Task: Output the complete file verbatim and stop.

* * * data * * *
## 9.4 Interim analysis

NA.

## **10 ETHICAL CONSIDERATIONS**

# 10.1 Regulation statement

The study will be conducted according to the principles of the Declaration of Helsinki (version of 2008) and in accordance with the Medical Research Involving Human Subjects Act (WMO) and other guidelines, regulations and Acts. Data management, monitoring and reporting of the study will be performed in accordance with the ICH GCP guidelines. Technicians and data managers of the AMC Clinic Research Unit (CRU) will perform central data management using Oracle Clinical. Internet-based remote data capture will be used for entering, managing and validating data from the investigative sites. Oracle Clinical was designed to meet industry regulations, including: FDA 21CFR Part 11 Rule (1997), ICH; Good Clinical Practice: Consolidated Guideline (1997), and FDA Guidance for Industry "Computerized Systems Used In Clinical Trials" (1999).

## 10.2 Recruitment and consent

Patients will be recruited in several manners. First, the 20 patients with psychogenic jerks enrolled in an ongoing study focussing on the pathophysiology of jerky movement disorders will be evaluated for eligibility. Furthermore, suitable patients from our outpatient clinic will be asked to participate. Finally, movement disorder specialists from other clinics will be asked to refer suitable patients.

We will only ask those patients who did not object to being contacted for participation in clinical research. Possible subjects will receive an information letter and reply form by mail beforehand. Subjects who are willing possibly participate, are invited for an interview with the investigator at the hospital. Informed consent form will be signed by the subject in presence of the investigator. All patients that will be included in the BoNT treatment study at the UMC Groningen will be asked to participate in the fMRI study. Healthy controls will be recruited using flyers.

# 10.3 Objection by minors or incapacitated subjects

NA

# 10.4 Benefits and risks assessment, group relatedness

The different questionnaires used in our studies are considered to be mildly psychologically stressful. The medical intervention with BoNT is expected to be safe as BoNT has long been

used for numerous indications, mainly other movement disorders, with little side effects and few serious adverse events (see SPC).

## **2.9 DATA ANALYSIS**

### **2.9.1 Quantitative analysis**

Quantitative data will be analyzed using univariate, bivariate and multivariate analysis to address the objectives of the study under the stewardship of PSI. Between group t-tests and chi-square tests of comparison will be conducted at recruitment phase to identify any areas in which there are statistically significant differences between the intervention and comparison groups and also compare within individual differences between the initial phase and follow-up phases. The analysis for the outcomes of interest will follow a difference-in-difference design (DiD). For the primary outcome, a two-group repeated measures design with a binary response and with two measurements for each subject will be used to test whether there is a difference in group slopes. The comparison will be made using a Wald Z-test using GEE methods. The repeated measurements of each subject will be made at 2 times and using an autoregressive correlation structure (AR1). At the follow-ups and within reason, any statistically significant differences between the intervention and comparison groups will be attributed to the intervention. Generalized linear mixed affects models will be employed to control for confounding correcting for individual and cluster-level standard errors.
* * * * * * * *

## 9.4 Interim analysis

NA.

## **10 ETHICAL CONSIDERATIONS**

# 10.1 Regulation statement

The study will be conducted according to the principles of the Declaration of Helsinki (version of 2008) and in accordance with the Medical Research Involving Human Subjects Act (WMO) and other guidelines, regulations and Acts. Data management, monitoring and reporting of the study will be performed in accordance with the ICH GCP guidelines. Technicians and data managers of the AMC Clinic Research Unit (CRU) will perform central data management using Oracle Clinical. Internet-based remote data capture will be used for entering, managing and validating data from the investigative sites. Oracle Clinical was designed to meet industry regulations, including: FDA 21CFR Part 11 Rule (1997), ICH; Good Clinical Practice: Consolidated Guideline (1997), and FDA Guidance for Industry "Computerized Systems Used In Clinical Trials" (1999).

## 10.2 Recruitment and consent

Patients will be recruited in several manners. First, the 20 patients with psychogenic jerks enrolled in an ongoing study focussing on the pathophysiology of jerky movement disorders will be evaluated for eligibility. Furthermore, suitable patients from our outpatient clinic will be asked to participate. Finally, movement disorder specialists from other clinics will be asked to refer suitable patients.

We will only ask those patients who did not object to being contacted for participation in clinical research. Possible subjects will receive an information letter and reply form by mail beforehand. Subjects who are willing possibly participate, are invited for an interview with the investigator at the hospital. Informed consent form will be signed by the subject in presence of the investigator. All patients that will be included in the BoNT treatment study at the UMC Groningen will be asked to participate in the fMRI study. Healthy controls will be recruited using flyers.

# 10.3 Objection by minors or incapacitated subjects

NA

# 10.4 Benefits and risks assessment, group relatedness

The different questionnaires used in our studies are considered to be mildly psychologically stressful. The medical intervention with BoNT is expected to be safe as BoNT has long been

used for numerous indications, mainly other movement disorders, with little side effects and few serious adverse events (see SPC).

## **2.9 DATA ANALYSIS**

### **2.9.1 Quantitative analysis**

Quantitative data will be analyzed using univariate, bivariate and multivariate analysis to address the objectives of the study under the stewardship of PSI. Between group t-tests and chi-square tests of comparison will be conducted at recruitment phase to identify any areas in which there are statistically significant differences between the intervention and comparison groups and also compare within individual differences between the initial phase and follow-up phases. The analysis for the outcomes of interest will follow a difference-in-difference design (DiD). For the primary outcome, a two-group repeated measures design with a binary response and with two measurements for each subject will be used to test whether there is a difference in group slopes. The comparison will be made using a Wald Z-test using GEE methods. The repeated measurements of each subject will be made at 2 times and using an autoregressive correlation structure (AR1). At the follow-ups and within reason, any statistically significant differences between the intervention and comparison groups will be attributed to the intervention. Generalized linear mixed affects models will be employed to control for confounding correcting for individual and cluster-level standard errors.